Conforming SLAM Maps to Survey Requirements Without GPS
Reading time: 4 Minutes
28/09/22 Written By Shaun Coghlan
The Next Generation Of Subterranean Mapping
As surveying equipment continues to improve, Automap continues to lead the SLAM industry with their latest in underground mapping solutions. Their best in class system, the TerrusM, allows users to counter the industry wide issue of capturing data when there is an unsourceable global truth.
Experimented and trailed via tier one mining companies in Australia, TerrusM surveyors are able to utilises SLAM capabilities to conform point cloud maps with award-winning accuracy and negligible drift.
Due to this, many surveying companies across the world have begun to employ these exceptional mobile units.
Evolving the survey industry unlike ever before, these systems allow users to systematically record and capture previously unmappable environments with ease.
An Age Old Problem
Throughout the history of the survey, it has been a well documented challenge to successfully create accurate subterranean maps. This has been due to traditional surveying methods such as total stations omitting a significant amount of detail as GPS is unavailable underground.
In a paper reported by Brent Slaker in early 2015 (p47- p48), he discusses the unfavorable conditions for LiDAR capture in “Coal mines’ due to dust, shadows, abrupt texture or shape changes, reflective surfaces, and movement. All common traits found throughout underground mapping as previous technology lacked the ability to self-locate without the need for GPS.
A Huge Change For the Industry
The introduction of SLAM into the mainstream has allowed surveyors to address this concern, providing a rapid and accurate solution for capturing these subterranean areas. Where traditional static underground capture methods falling short of recording a complete capture of the scene, the TerrusM utilises global constraints to produce accurate and complete data-rich maps.
Designed for versatility, TerrusM users can magnetically attach these mobile systems to the exterior of any vehicle for streamlined capture throughout GPS-denied environments.
Accuracy Like No Other
Utilising WildcatSLAM’s award-winning SLAM odometry pipeline, the TerrusM has demonstrated on several occasions to conform point cloud to a higher level of accuracy than other SLAM-based solutions.
As evident in recent scans of a Queensland mine, surveyors believed there to be an issue with the system, assuming that the point cloud had drifted by 40mm of the final control point.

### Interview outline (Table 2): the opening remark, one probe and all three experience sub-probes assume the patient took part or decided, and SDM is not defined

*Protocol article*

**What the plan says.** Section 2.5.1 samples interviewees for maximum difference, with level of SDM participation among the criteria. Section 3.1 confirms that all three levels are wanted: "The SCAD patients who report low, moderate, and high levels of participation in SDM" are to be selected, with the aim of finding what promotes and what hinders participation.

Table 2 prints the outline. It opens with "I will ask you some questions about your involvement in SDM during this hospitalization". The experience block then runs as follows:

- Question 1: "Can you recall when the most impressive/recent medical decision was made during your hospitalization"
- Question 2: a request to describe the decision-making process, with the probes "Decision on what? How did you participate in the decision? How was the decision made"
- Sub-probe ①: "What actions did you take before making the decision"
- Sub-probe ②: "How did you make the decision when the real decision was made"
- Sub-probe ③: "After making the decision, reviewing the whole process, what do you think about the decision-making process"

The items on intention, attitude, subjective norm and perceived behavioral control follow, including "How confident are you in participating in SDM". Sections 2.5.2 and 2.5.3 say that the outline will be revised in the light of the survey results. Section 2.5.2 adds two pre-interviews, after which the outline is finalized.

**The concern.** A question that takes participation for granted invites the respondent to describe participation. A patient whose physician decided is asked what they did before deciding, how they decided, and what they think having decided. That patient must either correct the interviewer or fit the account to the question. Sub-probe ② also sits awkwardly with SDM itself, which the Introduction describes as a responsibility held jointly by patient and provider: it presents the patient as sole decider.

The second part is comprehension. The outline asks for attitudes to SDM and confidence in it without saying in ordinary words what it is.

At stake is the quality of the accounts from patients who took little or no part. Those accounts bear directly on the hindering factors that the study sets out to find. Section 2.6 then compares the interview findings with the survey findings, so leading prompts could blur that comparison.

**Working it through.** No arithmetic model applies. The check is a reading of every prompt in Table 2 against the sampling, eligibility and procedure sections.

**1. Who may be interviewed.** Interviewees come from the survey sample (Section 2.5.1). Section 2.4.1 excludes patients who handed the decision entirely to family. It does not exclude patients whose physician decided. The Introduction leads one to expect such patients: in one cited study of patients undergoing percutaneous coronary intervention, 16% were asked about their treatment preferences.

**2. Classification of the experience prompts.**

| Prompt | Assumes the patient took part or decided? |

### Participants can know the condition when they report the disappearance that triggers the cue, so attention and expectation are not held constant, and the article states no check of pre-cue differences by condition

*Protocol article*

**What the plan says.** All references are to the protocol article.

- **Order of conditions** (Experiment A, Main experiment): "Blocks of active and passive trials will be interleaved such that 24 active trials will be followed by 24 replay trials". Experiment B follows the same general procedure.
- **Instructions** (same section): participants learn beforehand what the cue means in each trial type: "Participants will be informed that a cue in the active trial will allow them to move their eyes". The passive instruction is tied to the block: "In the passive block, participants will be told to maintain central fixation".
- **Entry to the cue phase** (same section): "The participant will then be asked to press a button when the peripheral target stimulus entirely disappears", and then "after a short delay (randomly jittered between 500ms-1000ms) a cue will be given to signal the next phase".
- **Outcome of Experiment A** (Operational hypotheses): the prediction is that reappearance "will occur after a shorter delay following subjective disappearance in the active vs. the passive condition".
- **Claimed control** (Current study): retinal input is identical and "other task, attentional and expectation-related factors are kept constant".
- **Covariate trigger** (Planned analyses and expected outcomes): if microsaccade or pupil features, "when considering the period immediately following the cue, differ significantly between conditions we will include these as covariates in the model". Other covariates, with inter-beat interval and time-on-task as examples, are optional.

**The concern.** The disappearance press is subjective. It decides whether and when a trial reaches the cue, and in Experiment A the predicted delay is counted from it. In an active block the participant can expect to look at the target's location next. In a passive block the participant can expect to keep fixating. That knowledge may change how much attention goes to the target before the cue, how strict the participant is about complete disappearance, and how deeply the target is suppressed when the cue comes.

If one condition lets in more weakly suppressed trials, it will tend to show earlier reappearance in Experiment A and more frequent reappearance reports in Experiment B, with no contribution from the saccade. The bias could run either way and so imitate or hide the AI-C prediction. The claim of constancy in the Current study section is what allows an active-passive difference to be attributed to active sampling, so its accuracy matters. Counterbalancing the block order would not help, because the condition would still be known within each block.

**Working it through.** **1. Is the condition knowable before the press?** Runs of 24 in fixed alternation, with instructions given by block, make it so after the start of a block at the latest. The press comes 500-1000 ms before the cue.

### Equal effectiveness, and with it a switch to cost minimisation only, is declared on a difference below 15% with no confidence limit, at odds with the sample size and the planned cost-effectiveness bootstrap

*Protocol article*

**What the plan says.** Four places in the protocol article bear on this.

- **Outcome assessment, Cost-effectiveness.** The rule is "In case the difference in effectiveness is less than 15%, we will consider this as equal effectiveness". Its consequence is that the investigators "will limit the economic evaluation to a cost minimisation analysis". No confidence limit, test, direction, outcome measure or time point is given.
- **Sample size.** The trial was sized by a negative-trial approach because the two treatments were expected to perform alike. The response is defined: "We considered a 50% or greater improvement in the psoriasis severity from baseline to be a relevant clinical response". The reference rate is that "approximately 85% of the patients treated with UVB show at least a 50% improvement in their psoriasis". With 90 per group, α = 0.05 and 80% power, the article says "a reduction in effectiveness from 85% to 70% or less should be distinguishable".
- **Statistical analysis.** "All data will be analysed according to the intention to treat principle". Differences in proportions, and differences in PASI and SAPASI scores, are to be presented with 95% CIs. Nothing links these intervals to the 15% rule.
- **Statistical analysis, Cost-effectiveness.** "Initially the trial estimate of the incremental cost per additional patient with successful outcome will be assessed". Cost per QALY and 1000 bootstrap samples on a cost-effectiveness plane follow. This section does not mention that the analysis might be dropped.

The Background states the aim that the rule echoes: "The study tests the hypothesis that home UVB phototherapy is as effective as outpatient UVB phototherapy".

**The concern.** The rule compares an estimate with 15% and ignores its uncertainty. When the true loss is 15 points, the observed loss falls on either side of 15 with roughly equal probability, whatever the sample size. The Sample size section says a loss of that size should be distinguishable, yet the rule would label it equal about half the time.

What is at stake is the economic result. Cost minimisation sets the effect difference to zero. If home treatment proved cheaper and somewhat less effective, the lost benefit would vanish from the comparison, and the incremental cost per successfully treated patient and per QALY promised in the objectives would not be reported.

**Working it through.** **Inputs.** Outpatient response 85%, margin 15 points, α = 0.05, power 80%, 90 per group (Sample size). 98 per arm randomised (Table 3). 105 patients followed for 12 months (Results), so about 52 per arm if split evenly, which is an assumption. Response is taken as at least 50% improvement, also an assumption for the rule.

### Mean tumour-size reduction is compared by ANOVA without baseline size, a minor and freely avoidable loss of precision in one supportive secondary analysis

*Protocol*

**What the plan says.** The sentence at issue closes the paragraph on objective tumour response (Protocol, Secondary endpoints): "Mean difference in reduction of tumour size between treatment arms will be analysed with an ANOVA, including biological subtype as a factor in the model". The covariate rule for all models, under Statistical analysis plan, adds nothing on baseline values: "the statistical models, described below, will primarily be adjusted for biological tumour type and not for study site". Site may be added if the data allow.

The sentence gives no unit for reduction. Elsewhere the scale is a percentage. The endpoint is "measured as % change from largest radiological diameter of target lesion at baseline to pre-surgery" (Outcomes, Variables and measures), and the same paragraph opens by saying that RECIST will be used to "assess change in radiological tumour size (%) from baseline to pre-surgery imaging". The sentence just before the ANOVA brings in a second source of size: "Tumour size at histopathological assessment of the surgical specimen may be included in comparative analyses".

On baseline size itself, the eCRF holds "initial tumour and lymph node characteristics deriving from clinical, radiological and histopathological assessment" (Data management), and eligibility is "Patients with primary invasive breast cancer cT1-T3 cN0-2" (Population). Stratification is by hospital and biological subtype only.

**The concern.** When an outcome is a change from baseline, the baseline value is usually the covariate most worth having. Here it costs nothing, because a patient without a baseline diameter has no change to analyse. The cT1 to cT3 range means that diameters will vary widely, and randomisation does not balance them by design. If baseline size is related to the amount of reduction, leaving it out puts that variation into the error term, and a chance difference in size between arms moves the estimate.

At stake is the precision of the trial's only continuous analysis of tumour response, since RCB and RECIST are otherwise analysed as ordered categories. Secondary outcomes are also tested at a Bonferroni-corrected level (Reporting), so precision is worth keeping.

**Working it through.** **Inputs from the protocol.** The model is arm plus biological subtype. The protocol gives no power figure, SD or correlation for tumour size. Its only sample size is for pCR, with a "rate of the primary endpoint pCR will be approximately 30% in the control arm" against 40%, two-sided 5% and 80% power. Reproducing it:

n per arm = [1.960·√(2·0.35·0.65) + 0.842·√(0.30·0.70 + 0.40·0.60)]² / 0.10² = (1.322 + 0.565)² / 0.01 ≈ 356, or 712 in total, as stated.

Raising concern, this inconsistency was examined over several levels of assessment. Throughout this examination process, the system was compared against traditional surveying methods. Discovering that the TerrusM had successfully hit nine of the ten control points down to millimetre accuracy. The only variant being that of the final control.
Leading to further inspections, this divergence came to conclusion as it was found that the control point was off the mark due to angular degradation over a significant traversal length and not as a result of the TerrusM.
One of the largest existing concerns for SLAM-based systems is that of mapping drift.
As SLAM is an odometric displacement that drifts over linear distance as a function of speed, it has previously been depicted as globally unreliable in its accuracy. However, as technology has drastically improved, the TerrusM allows users to automatically utilise existing control points to align trajectories and conform their maps to a globally accurate state.
In an effort to trail this, an experiment was done over 1km of mine decline using the TerrusM system. Over this time, TerrusM surveyors discovered that due to the environment of the scan, certain adjustments would need to happen to maintain a level of minimal global accuracy.
The main adjustment being that of control point density versus speed and length of data capture. As SLAM drift is a function of distance and speed, instead of time, the further and faster that users travel the more important the control points become to maintain a globally accurate map. As a result, a higher control point density is required when driving at higher speeds.
This was visible during the decline experiment as it was discovered that only one point of control would be necessary over the 1km when traveling at 5km an hour. In contrast, when traveling at speeds close to 30km an hour, one control point would be needed every 250m to mitigate drift.
The slower of the two results resulted in users with a more data-rich and detailed point cloud map. This was larger due to the slower speeds allowing for the LiDAR sensors and cameras to ingest more information.